It is important that children begin learning to manage their digital identity from the moment they step into the digital space, and quickly become aware of how easy it is to give away more information than intended. They need to critically understand which aspects of their data are private, what data can be safely shared and how this varies across contexts, for example, with family members, as a student or member of a sporting club, or when they visit a doctor or health service. When children start accessing online services independently, they need to be able to choose when it is safer, and legal, to use pseudonyms or different accounts, profiles or e-mail addresses to protect their identity. Another first step that can become a fun activity for even very young children is learning to create, change and manage passwords. This is all part of becoming competent in “digital identity management”, a fundamental digital citizenship skill that is based on a whole range of knowledge, values and attitudes.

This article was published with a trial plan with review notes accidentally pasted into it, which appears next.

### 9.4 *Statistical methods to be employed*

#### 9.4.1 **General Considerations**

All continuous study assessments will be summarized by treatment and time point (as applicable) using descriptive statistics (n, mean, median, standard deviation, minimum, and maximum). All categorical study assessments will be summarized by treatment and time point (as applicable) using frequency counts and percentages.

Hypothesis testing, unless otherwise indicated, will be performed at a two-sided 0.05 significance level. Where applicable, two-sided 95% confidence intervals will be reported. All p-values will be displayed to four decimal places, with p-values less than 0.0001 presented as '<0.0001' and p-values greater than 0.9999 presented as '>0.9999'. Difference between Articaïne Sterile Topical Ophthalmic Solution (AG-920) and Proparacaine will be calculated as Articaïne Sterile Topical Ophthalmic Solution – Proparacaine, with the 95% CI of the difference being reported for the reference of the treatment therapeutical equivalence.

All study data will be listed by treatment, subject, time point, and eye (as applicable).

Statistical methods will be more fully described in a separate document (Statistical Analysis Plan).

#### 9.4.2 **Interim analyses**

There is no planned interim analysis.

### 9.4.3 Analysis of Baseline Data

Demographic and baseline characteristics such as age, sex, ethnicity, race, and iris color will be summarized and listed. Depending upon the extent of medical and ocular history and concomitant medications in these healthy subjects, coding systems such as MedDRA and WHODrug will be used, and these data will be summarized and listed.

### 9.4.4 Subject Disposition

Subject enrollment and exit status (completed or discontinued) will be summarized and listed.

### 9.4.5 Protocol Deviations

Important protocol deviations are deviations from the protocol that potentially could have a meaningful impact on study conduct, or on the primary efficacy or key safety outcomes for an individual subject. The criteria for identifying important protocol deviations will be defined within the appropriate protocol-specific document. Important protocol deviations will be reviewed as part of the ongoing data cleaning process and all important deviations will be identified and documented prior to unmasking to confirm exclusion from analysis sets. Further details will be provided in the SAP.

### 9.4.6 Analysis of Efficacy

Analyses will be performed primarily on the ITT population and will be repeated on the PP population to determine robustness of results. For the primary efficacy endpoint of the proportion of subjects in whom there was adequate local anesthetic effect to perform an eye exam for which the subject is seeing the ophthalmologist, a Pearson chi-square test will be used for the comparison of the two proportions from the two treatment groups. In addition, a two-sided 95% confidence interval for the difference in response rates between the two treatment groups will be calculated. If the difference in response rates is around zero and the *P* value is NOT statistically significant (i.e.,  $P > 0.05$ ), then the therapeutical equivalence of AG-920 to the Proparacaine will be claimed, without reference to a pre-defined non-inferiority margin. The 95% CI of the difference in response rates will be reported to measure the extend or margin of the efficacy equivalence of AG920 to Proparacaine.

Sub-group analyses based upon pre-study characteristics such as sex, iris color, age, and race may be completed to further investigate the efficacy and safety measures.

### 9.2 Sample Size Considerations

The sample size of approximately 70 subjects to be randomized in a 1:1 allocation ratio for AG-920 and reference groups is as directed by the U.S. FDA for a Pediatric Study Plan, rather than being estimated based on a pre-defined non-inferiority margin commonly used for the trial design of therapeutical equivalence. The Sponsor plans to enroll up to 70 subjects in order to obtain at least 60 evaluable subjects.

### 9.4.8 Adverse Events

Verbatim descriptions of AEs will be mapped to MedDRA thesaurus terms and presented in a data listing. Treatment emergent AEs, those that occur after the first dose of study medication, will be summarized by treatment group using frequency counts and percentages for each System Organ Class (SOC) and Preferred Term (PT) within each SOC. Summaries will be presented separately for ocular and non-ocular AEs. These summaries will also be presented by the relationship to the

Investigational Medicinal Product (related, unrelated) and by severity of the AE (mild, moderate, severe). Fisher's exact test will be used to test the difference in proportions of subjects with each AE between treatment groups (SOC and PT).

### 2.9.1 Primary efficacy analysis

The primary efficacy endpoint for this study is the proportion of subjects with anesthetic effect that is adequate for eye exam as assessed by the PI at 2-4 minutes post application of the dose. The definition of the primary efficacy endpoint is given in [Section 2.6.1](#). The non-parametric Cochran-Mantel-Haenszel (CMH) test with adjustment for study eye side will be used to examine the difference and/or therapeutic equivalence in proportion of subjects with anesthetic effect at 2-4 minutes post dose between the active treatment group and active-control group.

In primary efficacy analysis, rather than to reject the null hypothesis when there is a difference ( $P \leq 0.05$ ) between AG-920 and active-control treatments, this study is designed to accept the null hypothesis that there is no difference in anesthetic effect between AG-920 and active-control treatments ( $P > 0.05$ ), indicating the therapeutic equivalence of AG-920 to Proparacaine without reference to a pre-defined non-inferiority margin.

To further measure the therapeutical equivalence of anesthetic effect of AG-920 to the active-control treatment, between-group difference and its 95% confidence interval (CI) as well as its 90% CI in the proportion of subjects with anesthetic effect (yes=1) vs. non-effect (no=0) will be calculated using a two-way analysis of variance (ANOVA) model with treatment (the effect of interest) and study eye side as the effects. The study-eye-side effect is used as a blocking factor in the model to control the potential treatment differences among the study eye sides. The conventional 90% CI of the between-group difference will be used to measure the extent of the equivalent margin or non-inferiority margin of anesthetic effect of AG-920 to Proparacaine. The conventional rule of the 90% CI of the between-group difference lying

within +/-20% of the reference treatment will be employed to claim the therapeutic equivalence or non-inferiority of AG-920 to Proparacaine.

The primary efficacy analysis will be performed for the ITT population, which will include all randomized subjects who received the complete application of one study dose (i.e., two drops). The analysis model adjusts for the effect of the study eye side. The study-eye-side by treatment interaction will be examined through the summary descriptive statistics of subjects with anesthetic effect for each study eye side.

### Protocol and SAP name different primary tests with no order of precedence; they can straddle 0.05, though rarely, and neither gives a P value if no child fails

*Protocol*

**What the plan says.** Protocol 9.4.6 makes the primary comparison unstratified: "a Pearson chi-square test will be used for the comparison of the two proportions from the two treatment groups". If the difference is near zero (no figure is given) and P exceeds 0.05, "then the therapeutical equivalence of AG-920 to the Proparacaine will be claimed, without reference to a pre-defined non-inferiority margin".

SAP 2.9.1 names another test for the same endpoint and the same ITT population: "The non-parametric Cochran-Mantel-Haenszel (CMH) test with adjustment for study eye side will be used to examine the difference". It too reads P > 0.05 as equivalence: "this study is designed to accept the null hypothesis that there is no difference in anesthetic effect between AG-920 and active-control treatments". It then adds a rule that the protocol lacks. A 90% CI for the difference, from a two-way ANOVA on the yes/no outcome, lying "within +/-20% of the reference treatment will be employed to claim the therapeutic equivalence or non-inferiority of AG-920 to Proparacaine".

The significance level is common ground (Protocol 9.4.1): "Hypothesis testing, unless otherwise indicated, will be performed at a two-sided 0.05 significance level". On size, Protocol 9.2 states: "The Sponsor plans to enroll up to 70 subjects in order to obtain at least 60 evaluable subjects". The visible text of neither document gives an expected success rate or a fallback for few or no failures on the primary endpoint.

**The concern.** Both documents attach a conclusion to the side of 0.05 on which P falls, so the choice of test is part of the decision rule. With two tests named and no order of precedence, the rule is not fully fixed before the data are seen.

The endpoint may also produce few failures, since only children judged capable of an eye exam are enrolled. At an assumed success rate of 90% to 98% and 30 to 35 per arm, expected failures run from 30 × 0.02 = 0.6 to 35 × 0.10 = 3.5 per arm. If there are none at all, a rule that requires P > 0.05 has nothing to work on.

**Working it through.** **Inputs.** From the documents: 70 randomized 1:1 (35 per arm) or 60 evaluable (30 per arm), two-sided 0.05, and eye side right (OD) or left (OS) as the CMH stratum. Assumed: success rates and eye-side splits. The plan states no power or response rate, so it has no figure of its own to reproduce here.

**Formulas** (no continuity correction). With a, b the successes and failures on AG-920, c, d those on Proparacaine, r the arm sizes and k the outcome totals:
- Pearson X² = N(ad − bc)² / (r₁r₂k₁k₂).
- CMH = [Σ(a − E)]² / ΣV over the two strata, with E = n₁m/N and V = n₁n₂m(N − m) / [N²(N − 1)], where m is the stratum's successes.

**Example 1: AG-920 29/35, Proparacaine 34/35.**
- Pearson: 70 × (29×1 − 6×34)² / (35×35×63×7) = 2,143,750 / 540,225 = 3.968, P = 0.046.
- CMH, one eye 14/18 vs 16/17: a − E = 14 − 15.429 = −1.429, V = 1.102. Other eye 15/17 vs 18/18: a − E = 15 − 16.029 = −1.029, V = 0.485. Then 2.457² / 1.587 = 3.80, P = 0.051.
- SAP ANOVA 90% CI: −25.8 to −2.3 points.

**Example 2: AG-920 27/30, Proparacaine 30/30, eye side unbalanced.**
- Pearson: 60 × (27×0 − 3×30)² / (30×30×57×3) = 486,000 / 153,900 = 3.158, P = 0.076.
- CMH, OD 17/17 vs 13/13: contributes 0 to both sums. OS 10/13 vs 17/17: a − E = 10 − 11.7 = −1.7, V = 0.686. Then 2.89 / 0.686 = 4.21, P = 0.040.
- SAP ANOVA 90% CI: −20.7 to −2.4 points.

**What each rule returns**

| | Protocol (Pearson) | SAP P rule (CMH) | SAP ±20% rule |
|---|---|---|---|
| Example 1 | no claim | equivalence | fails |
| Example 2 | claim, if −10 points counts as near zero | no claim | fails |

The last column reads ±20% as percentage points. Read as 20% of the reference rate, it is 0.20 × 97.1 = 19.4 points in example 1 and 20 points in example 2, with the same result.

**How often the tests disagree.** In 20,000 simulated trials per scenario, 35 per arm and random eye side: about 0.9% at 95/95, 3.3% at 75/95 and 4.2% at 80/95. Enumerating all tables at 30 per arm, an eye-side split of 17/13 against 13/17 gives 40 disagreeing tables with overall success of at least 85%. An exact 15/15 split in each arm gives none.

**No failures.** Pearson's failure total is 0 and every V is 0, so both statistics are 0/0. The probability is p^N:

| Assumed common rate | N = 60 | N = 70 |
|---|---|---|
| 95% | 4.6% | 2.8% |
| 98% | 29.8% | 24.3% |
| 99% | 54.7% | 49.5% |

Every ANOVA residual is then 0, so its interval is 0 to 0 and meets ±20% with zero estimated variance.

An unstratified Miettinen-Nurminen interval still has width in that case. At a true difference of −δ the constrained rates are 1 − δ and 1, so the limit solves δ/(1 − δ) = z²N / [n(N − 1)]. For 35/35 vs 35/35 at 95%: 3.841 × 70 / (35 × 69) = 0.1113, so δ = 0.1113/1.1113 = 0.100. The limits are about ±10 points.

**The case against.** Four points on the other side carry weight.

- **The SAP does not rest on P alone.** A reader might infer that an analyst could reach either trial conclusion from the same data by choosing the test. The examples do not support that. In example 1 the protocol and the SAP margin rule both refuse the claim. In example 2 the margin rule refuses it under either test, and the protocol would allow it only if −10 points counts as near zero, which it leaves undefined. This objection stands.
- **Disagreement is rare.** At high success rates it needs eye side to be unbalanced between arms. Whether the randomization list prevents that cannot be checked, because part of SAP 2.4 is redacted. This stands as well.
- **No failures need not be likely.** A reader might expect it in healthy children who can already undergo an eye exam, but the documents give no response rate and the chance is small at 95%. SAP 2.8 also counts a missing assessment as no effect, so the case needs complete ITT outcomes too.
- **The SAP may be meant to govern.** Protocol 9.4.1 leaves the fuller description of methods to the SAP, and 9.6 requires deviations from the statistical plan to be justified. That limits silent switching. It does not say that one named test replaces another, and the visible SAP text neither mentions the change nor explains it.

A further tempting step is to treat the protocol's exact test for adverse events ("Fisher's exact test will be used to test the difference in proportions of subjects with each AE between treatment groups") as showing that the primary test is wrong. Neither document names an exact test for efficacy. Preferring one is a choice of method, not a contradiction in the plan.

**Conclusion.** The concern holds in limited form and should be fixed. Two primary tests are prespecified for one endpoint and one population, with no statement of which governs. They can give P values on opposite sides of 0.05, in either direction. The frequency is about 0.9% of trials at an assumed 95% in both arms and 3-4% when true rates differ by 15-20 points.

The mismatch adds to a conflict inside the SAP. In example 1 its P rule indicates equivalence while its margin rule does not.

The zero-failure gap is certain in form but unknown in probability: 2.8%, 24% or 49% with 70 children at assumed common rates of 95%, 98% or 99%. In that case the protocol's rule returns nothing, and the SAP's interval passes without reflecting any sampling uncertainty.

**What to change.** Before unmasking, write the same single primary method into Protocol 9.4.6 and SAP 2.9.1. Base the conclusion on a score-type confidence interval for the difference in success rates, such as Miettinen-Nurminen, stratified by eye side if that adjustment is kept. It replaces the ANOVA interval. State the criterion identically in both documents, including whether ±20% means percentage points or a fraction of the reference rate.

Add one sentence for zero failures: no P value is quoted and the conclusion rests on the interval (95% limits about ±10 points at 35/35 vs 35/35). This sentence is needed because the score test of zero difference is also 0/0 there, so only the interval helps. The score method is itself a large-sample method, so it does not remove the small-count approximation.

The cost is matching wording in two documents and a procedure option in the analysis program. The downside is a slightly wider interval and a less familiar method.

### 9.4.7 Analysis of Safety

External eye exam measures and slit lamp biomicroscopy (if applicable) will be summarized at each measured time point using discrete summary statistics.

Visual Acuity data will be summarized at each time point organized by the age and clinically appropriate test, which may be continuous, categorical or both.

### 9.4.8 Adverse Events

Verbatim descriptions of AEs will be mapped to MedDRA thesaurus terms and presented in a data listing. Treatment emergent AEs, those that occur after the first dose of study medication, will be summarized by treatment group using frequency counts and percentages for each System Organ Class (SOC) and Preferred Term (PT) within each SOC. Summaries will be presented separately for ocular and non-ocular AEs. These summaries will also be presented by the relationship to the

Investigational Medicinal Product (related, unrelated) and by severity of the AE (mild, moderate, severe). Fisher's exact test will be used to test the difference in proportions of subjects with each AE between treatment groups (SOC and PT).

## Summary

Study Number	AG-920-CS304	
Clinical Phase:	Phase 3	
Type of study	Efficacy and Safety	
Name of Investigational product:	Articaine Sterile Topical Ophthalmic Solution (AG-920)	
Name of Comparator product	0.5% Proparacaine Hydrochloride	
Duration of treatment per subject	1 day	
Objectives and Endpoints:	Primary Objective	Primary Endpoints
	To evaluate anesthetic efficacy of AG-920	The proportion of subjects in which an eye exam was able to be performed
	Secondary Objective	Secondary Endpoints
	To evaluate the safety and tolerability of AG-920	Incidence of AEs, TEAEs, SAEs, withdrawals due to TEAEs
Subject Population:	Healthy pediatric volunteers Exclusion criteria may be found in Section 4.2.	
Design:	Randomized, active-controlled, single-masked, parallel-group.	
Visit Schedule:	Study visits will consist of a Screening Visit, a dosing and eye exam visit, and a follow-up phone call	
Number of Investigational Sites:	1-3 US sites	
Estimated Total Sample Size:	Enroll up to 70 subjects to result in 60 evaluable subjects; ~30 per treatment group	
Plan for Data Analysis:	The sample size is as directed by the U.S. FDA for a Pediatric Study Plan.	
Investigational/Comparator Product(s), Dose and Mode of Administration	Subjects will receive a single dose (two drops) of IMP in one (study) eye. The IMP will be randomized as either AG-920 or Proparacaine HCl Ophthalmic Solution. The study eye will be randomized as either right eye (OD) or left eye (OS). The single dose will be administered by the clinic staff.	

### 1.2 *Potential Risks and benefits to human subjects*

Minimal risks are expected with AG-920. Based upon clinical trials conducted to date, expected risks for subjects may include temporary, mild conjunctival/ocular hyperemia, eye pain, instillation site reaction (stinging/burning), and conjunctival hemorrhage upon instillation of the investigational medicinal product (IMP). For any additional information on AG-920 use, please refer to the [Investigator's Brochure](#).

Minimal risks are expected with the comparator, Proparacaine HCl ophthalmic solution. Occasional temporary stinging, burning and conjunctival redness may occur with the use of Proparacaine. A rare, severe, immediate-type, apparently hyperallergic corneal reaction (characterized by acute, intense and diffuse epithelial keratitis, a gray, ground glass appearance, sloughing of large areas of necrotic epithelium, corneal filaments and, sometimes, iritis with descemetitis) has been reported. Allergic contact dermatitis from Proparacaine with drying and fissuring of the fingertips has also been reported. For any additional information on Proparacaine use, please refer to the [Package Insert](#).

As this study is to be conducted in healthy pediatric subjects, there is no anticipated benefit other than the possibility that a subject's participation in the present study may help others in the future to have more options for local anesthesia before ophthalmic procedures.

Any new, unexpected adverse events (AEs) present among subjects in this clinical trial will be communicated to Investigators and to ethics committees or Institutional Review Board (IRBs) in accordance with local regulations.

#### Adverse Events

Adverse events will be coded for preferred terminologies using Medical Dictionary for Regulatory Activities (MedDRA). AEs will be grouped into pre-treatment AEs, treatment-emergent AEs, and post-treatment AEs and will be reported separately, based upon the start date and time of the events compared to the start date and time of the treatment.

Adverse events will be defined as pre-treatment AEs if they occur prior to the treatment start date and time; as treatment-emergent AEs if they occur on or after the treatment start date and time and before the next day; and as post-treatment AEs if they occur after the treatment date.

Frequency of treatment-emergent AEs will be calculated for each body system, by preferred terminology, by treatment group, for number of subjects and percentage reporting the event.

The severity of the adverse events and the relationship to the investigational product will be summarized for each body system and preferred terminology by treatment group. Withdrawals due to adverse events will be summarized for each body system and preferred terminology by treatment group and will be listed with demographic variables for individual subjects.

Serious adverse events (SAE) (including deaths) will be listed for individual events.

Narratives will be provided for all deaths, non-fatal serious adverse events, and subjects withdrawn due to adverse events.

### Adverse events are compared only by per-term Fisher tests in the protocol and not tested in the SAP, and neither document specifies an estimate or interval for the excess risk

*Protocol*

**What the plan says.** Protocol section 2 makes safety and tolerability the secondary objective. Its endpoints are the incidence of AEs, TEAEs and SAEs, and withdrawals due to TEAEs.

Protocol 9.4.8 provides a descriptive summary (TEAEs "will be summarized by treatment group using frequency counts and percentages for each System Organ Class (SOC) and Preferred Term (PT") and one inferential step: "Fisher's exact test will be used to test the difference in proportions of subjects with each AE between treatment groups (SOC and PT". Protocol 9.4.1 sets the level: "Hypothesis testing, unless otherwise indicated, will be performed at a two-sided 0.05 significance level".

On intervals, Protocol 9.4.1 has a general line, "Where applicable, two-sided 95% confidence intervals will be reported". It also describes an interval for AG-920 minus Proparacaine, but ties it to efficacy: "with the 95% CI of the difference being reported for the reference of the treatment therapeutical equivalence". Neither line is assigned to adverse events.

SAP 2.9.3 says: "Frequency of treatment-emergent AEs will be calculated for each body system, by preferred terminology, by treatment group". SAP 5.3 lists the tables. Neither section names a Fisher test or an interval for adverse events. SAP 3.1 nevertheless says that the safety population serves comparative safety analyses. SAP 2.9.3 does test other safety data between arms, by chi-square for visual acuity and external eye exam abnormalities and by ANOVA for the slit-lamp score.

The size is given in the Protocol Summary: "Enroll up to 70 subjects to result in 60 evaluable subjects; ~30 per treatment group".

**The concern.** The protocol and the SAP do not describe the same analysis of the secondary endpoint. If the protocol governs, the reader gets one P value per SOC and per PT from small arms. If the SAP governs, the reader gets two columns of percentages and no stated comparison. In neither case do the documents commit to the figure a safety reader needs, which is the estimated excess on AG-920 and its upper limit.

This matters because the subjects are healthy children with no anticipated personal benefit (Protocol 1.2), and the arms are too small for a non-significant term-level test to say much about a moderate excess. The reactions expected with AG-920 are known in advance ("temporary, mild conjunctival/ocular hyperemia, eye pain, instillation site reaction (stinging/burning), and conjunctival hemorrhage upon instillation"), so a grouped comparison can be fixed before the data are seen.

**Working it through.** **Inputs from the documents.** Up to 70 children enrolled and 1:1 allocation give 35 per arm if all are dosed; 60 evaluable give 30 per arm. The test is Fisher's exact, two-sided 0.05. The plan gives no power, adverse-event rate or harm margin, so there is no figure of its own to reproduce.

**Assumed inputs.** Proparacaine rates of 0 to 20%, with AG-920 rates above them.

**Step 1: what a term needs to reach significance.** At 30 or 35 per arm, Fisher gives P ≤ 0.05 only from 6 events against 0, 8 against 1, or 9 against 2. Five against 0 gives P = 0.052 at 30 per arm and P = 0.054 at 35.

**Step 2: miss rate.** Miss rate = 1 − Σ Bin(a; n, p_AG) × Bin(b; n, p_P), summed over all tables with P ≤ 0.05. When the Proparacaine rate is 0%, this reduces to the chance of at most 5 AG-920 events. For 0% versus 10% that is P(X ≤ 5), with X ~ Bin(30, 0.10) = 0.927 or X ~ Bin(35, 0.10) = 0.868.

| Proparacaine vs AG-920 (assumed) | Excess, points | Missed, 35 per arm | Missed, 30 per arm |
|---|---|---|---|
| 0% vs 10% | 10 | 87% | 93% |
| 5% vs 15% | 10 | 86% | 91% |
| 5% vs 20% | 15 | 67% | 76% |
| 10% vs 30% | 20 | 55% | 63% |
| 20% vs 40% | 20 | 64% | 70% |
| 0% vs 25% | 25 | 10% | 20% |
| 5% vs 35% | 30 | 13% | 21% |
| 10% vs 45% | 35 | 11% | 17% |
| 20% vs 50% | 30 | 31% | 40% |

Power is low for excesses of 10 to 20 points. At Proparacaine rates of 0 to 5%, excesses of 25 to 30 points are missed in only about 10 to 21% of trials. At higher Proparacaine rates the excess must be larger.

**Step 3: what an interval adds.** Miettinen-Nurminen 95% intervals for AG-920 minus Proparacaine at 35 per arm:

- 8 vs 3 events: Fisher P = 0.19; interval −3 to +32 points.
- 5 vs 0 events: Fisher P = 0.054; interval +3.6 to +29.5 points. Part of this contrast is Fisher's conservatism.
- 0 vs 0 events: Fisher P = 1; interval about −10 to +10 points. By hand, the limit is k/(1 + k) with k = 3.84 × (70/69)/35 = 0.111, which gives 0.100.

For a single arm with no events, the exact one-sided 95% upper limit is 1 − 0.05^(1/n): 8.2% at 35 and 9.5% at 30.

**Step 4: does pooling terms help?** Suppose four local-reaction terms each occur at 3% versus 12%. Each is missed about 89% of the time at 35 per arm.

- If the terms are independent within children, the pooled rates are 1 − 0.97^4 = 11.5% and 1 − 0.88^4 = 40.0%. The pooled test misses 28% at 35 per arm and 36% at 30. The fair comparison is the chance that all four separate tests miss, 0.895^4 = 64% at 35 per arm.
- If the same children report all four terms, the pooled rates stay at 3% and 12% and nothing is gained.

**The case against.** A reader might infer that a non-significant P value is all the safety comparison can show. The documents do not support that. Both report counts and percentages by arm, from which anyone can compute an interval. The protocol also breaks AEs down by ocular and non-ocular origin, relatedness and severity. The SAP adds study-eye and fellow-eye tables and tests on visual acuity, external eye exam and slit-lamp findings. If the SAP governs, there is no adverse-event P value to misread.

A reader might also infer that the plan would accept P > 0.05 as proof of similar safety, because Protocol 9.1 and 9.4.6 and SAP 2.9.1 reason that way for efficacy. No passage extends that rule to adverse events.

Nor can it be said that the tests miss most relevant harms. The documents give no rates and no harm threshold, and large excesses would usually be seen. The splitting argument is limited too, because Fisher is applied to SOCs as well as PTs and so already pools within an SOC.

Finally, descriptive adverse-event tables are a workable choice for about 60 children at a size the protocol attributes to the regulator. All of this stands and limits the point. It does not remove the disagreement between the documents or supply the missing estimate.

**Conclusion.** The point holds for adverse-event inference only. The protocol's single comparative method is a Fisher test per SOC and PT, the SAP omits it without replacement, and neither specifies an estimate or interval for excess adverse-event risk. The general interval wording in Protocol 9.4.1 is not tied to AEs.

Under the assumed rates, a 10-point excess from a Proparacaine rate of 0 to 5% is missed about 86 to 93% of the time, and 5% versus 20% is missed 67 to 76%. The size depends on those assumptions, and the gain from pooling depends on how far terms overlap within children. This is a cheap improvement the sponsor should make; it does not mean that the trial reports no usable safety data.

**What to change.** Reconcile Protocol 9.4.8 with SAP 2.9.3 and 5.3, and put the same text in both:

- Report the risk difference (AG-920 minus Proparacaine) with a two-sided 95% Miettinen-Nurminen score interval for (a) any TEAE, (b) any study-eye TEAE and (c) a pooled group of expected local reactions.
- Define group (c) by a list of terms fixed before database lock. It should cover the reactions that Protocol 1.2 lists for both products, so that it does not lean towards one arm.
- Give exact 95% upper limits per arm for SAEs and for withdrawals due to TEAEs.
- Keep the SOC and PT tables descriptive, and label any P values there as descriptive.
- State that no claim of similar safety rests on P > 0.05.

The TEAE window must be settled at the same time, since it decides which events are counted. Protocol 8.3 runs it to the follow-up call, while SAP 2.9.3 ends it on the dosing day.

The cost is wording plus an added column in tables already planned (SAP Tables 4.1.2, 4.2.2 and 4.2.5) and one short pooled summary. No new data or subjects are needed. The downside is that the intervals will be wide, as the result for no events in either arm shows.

Identity theft can happen when victims inadvertently leak private information, or voluntarily provide personal data as a result of a phishing attempt or a scam, and it can dangerously escalate. Losing control of a relatively unimportant online account such as access to an online forum can easily be remedied, but having a social media profile, a main e-mail account or an online banking identity hacked can have very serious consequences. Besides the economic and social cost for the victim, personal data and data on his/her online connections may be jeopardised. Just imagine if someone began using your account or credit card to order items online or impersonating you via your profile or e-mail!